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Slaughthammer last won the day on January 31

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  1. There has never been any problem concerning high currents on the battery side in any high powered wheel that I know of. That's only a problem on low powered wheels with max. two parallel cells in the battery. On the other hand, there have been quite a few problems with high currents on the motor side, especially in the Gotway 84V wheels. So why are we debating the benefits of higher voltage for the battery side of the wheel? I don't get this....
  2. Finally we can agree upon this! That's only possible if you assume 4,2V/cell during discharge. Optimistically (or as others say it, nominally) calculated, you get a max capacity of 3,7V*3Ah*80=888Wh edit: ooops, wasn't you who didn't believe my numbers, it was @meepmeepmayer
  3. The same motor! Each motor has it's own force factor (torque per current), so different motors can perform under different voltages quite similarly. On the other hand, the motor doesn't care about the battery voltage, it only cares how much current is pushed through. So, yes, more amps = more torque is true as long as it's always the same motor.
  4. This is clearly not true. Less voltage, higher torque, how should that work out? What drives the amps through the motor? Yes, it's the volts that do that. The higher voltage you have at your disposal, the more amps you can push through the motor. The more amps you push through those coils, the more torque you get. The faster the motor turns, the more voltage you need to push the same amps through the motor. Now, if you use the same motor with different voltages, like Gotway does with the 67/84V wheels, you get more power and higher speed from higher voltage. However, if you compare two different motors designed for different voltages, there is no way to tell by the voltage, which motor will perform better in which discipline. It all depends on how the motor is set up, how the controller is configured, how much current the batteries can supply etc...
  5. That's only possible if you assume 4,2V/cell during discharge. Optimistically (or as others say it, nominally) calculated, you get a max capacity of 3,7V*3Ah*80=888Wh, conservatively calculated you go to and see that the actual measured capacity for discharge at 3A from 4,2V down to 3V is 9,223Wh, so 80 of that give you realistically 738Wh. However, if they use the 35E ( instead, they would get a nominal capacity of 3,7V*3,5Ah*80=1036Wh, so that's what I'd assume is done here. But consider, the 35E has an internal resistance of 28mOhms, compared to 18mOhms of the 30Q, therefore the usable capacity for high drain usage is not significantly higher. Again, for 3A discharge you'll get 10,695Wh out of a cell, so the packs give you 856Wh, or just shy of 16% more than the 30Q. Which actually matches with the specification quite well: 3Ah to 3,5Ah is a 16,7% increase. If you take the measured results for a 5A discharge, this difference melts down to 7,4%. The price for the higher capacity is a battery that will create significantly more voltage sag under heavy load, especially in the lower half of a charge cycle. There is a reason I used the 30Q to boost my own wheels battery. In my opinion the best bang for your buck cell right now.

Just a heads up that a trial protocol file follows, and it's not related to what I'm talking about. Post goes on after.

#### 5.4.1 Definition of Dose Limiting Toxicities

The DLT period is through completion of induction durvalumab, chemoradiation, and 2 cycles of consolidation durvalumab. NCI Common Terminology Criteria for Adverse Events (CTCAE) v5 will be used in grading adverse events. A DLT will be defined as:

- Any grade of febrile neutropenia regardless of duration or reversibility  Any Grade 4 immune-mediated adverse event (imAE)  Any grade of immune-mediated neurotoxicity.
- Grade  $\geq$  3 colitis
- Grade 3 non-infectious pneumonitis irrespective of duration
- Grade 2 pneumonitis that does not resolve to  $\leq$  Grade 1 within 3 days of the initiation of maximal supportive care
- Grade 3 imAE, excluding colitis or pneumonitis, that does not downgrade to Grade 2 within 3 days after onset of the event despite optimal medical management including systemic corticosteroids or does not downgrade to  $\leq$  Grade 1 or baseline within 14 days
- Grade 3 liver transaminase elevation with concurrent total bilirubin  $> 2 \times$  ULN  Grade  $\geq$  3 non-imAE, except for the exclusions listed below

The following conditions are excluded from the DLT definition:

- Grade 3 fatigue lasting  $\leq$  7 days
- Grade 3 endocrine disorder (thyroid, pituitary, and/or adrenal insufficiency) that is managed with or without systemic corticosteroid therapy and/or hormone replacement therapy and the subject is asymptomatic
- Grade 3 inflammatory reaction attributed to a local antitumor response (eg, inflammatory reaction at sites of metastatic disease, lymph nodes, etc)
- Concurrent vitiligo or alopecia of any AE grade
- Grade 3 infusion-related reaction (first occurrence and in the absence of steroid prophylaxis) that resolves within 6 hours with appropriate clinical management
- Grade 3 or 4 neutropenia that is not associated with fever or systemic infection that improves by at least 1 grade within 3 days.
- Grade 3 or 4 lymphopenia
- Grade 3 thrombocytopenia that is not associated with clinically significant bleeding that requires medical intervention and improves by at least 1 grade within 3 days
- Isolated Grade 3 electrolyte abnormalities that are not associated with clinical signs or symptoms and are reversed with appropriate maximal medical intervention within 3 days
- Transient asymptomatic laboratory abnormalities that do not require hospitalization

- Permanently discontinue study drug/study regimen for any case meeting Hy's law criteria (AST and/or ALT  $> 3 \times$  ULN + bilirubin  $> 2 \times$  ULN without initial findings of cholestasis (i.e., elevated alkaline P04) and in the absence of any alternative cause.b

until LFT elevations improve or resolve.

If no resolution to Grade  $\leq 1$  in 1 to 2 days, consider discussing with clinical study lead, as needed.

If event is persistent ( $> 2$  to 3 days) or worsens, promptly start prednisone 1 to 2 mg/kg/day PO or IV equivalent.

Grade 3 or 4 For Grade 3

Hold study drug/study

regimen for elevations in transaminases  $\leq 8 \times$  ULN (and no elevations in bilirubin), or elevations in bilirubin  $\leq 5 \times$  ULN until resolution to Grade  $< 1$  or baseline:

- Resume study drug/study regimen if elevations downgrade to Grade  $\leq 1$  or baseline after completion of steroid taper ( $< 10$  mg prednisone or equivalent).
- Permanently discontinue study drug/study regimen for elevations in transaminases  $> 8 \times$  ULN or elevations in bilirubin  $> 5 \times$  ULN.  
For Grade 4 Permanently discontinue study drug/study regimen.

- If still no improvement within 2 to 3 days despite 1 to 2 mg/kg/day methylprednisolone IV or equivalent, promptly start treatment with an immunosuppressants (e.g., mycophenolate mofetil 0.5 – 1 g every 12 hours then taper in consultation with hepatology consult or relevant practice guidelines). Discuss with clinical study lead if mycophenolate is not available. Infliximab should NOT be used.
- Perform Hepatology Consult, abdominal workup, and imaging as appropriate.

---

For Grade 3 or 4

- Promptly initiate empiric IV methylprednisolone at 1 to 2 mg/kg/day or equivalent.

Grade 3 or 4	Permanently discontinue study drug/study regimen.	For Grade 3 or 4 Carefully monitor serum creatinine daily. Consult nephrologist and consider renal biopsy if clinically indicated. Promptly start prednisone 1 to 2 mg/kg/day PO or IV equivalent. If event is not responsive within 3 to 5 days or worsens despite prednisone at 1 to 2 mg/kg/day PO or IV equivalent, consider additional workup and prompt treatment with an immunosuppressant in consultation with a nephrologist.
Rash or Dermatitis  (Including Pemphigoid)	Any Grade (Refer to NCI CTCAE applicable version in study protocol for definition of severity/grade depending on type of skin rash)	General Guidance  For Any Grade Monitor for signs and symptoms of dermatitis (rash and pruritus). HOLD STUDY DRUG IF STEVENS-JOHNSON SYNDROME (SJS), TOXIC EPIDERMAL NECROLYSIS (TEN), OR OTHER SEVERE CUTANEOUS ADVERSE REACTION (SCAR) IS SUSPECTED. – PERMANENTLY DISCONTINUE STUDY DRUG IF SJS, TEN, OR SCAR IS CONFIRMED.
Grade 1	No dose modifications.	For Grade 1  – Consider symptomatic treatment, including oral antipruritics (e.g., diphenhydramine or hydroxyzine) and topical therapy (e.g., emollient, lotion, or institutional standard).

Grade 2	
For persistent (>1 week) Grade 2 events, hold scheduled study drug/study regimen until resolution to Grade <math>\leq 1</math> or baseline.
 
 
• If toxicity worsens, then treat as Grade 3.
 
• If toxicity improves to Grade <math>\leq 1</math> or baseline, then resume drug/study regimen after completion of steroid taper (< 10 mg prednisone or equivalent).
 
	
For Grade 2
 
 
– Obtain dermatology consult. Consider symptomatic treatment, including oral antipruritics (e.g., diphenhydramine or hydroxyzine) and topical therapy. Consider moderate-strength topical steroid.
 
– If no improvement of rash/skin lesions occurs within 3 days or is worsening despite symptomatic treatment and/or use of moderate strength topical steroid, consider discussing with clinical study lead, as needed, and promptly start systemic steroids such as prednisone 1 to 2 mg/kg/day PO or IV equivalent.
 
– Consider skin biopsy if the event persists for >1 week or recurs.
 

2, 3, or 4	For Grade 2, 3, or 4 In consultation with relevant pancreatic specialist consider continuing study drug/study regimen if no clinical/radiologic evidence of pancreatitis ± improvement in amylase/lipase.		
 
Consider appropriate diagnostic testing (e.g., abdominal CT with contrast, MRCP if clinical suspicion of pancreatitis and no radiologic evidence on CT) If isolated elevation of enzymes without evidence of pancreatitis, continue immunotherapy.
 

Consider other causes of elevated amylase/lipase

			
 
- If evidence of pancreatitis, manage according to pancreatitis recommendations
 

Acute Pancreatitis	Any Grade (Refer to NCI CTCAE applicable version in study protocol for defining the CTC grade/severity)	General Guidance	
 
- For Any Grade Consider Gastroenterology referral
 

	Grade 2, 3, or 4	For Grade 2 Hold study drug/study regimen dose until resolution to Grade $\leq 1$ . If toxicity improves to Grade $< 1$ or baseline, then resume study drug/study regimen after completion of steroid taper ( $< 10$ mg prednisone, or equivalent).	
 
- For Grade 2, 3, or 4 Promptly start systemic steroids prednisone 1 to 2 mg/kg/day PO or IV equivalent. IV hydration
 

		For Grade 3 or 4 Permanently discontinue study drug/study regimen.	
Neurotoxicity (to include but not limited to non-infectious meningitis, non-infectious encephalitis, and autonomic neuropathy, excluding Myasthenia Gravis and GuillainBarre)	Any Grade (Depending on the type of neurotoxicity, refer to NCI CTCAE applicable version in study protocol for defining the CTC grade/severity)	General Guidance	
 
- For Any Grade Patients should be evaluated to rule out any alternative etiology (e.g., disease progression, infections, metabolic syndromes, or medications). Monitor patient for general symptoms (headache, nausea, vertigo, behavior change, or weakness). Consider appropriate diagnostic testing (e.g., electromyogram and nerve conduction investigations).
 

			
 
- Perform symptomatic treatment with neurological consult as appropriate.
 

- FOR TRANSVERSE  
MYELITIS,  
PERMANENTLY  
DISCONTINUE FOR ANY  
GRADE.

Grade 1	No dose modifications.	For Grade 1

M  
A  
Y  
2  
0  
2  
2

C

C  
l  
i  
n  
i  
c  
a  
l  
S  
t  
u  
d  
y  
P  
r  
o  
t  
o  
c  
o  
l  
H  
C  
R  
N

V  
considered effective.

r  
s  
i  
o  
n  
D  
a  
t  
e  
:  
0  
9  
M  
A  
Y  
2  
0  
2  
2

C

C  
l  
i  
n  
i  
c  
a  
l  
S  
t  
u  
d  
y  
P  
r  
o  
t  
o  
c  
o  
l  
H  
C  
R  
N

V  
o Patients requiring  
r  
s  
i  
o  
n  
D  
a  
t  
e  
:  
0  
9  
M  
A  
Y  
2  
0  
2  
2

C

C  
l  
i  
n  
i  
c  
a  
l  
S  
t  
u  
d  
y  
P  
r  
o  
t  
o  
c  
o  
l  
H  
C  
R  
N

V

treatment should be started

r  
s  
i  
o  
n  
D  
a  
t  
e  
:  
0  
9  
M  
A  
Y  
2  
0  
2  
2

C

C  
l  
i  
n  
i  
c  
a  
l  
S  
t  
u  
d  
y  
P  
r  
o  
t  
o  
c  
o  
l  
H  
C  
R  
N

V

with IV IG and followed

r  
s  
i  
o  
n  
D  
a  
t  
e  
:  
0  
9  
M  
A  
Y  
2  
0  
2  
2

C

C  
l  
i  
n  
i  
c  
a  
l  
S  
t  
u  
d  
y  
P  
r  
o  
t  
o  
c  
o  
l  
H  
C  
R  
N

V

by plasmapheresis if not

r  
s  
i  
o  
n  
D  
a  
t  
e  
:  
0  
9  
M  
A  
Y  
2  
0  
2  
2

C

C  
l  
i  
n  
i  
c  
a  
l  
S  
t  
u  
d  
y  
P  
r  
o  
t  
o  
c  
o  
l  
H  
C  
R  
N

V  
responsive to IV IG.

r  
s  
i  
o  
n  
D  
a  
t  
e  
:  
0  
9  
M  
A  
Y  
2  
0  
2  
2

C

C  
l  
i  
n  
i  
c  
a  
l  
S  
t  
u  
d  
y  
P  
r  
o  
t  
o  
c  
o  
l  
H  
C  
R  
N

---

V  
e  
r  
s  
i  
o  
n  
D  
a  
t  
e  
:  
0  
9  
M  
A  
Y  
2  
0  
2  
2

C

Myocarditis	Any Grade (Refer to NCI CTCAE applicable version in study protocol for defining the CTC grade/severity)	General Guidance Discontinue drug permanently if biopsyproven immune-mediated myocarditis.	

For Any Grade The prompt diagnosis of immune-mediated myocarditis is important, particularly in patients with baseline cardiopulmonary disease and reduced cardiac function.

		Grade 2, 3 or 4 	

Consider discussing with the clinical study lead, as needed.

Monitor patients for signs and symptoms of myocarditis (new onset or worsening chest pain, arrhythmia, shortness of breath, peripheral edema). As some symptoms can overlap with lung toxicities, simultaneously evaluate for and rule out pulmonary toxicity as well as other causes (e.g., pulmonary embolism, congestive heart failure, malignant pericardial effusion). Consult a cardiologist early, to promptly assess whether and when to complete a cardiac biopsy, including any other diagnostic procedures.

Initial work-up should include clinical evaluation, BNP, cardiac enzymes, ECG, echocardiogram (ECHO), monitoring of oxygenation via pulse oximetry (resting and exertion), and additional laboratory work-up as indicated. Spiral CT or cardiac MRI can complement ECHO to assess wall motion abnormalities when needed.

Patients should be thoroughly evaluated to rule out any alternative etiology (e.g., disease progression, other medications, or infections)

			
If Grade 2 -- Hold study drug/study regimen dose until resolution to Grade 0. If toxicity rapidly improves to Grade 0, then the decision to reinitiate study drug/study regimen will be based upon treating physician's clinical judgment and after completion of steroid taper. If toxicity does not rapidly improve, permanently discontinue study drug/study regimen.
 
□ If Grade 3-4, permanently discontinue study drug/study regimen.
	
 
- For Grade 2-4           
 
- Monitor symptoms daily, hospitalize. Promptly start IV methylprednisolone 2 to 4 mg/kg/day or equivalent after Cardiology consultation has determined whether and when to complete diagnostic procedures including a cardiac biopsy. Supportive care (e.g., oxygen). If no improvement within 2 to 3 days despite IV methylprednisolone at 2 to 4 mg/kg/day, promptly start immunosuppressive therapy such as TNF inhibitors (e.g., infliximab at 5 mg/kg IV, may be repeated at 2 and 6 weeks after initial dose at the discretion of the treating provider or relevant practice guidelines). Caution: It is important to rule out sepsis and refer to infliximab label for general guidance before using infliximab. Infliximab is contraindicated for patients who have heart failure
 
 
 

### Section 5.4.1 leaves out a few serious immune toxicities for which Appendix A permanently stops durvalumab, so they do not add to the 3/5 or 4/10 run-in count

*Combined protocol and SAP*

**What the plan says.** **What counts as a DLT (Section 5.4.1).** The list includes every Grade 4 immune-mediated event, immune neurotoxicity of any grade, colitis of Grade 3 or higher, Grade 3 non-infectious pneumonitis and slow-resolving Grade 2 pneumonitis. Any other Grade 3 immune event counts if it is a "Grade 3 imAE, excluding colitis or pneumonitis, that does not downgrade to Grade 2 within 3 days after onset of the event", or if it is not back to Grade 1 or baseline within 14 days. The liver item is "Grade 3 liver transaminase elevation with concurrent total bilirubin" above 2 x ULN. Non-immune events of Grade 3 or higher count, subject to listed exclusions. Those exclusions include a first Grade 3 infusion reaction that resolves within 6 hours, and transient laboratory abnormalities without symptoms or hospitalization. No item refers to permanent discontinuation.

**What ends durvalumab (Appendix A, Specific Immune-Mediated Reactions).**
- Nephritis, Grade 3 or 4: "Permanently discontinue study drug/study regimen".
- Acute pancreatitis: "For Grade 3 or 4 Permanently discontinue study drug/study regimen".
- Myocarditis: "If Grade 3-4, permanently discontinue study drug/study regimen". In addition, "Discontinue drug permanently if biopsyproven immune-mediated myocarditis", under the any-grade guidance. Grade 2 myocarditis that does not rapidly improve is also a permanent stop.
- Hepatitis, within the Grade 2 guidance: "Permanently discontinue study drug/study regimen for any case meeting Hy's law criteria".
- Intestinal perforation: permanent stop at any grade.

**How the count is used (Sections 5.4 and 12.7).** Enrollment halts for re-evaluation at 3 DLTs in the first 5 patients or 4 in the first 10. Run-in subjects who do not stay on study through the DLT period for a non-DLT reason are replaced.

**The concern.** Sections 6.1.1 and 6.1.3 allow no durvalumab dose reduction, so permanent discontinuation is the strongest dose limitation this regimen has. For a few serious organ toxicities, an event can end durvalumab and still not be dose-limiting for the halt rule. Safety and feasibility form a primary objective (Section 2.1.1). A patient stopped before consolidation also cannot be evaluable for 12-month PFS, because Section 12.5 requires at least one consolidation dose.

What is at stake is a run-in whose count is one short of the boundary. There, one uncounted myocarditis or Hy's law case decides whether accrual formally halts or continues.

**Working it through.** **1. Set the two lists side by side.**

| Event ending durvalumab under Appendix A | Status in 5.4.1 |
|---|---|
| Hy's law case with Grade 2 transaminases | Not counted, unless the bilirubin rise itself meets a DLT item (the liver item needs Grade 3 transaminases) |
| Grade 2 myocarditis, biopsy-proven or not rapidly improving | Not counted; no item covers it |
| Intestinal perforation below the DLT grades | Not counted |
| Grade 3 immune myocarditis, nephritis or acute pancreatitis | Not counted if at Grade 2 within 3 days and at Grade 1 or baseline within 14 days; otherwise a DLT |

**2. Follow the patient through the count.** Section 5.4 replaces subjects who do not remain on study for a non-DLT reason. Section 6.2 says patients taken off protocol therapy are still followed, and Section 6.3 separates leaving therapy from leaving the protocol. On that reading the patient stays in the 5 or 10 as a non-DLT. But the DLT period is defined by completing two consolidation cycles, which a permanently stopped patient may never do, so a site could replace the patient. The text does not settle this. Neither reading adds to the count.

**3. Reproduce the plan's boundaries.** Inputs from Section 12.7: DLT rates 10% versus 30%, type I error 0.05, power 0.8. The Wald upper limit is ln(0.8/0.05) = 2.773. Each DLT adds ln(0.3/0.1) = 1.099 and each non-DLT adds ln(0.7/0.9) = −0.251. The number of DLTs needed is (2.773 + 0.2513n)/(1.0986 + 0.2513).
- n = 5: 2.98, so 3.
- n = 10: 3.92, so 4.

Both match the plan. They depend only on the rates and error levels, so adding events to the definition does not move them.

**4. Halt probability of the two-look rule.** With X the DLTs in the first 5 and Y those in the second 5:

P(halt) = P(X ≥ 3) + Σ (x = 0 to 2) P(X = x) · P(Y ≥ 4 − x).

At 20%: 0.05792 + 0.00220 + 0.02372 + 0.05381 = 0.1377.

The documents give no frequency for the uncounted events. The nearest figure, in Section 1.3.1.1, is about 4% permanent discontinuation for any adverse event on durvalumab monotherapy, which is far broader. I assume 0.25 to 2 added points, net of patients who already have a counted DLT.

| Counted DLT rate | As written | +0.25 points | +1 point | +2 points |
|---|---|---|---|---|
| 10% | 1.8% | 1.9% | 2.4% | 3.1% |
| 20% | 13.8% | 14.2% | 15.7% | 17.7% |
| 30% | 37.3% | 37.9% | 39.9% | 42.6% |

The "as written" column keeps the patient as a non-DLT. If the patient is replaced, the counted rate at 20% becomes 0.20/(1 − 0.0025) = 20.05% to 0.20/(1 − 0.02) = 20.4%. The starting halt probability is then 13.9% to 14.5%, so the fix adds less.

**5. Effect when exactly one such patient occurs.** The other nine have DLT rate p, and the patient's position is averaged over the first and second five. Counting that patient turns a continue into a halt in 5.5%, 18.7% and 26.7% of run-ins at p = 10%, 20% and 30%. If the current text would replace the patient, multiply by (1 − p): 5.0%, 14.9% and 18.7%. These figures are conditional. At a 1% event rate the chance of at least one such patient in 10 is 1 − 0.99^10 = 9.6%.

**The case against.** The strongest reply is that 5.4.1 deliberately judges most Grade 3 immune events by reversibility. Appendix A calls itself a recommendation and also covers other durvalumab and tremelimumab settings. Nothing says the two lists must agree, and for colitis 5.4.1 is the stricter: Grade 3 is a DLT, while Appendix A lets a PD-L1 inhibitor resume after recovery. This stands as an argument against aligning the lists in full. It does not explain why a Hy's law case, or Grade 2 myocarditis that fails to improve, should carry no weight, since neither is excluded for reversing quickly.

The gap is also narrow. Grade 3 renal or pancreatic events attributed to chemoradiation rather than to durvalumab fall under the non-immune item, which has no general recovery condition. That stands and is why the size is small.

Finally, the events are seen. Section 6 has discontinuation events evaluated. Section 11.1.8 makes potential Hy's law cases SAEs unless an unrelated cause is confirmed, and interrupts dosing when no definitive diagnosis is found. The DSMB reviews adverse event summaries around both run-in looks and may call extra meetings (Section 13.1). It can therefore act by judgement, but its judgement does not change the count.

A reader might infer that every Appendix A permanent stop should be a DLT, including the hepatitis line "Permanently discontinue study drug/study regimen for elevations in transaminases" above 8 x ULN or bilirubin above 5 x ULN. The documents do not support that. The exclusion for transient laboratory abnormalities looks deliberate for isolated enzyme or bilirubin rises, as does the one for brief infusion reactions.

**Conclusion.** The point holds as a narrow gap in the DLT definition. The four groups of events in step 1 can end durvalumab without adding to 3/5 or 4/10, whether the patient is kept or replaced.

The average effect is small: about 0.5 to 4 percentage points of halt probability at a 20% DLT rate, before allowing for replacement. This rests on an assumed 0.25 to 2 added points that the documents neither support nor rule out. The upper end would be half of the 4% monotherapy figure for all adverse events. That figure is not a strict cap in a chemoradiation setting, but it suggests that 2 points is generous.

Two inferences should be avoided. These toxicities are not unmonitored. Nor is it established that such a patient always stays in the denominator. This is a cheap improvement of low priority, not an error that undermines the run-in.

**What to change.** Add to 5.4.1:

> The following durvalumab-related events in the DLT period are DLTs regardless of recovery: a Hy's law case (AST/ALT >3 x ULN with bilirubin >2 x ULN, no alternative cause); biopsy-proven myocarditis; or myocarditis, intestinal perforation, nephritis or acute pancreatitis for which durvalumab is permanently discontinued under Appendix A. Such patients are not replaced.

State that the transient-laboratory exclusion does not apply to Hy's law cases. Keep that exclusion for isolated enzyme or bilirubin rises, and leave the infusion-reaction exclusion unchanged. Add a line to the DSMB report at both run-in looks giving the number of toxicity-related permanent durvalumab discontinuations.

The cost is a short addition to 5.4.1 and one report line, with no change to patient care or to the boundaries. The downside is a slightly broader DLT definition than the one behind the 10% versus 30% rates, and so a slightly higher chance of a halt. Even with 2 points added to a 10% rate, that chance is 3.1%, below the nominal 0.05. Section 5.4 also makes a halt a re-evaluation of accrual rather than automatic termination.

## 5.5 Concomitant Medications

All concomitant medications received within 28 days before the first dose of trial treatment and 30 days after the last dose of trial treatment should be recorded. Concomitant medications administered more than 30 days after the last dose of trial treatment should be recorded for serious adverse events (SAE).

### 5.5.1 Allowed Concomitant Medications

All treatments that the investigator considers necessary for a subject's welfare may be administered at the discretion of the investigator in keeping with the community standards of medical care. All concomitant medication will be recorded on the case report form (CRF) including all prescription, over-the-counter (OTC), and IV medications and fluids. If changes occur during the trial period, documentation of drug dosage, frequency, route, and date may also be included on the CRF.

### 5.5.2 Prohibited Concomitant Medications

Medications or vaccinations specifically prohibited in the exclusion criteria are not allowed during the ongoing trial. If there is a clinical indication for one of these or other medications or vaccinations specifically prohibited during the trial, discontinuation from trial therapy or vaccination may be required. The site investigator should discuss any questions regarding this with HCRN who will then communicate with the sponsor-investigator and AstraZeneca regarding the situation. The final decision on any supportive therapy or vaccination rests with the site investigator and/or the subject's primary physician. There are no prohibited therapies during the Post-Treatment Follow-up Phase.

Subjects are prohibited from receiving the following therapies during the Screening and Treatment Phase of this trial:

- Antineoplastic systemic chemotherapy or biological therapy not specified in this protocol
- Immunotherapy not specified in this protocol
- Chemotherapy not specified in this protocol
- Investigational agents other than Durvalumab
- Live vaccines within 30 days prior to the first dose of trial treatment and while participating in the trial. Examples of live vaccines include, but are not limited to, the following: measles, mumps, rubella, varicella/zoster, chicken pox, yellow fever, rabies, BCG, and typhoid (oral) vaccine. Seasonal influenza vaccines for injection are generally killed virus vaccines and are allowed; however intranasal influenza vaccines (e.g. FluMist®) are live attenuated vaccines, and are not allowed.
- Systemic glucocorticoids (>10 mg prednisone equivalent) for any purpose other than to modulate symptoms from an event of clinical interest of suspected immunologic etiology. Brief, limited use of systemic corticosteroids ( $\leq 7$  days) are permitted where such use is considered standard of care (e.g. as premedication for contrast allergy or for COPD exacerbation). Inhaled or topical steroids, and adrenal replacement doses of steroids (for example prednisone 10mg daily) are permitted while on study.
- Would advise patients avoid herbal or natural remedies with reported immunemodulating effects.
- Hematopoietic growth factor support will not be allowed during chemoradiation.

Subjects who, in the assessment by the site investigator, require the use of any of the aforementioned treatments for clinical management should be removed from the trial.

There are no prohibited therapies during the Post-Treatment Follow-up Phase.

6. I know that loudspeaker repair guys use masking tape and cardboard to clean the magnetic gap of a loudspeaker. Fold the masking tape sticky side out over the piece of cardboard (business card e.g.) and drag that through the gap until nothing sticks to the tape.... can be seen in this video (15:30 onward):
  7. I can only agree. Especially for a Zero, the battery would become way to large to fit in. Additionally, I wouldn't trust this contraption to guarantee a good connection under all circumstances. OK for an e-bike, where battery failure means pedaling home, but not for en EUC, where battery failure equals faceplant.
  8. No, at least not for EUC applications. You can solder to the cells, but for that you really need to know what you're doing, and an appropriate soldering iron. The other, better option is spot welding nickel strips to the poles.
  9. Do you have someone who deals with RC models? They usually have quite a bit expertise about batteries, maybe get some help there?
  10. 0,9V sounds plausible.... when the cells are discharged that far, imbalances tend to stand out extremely. However, I'd try to charge the extremely low cells individually, but you need a special charger for that. If you don't know exactly what you're doing, better leave it to someone who does.
  11. Did you check the individual voltages through the balancing wires? The cells used in the IPS 340Wh batteries should be these: (by the way one of the best online shops for 18650s in Europe)
  12. Es ging mir in erster Linie um die Akkulaufzeit, die bei über 20 km/h doch deutlich weniger Strecke zulässt.
  13. 24 km hatte ich gesehen, und bei 15 km/h ist das für mein Rad gut zu schaffen. Wenn eher mit 20 km/h im Schnitt gefahren wird, würde das doch arg knapp werden. Danke für die Info!
  14. And that's why I used 0,3*10mm nickel strips for my custom battery extension. just shy of 4 times bigger cross section, and my wheel is not a particularly powerful one...
  15. Moin Patrick, Willkommen auch von mir! Da ich auch aus dem Großraum Hannover komme, fände ich das sehr interessant, in die Gruppe aufgenommen zu werden. Wie organisiert ihr euch? Die Skate by Night Hannover kannte ich noch gar nicht, hört sich interessant an! Wie schnell ist der Zug so im mittel unterwegs?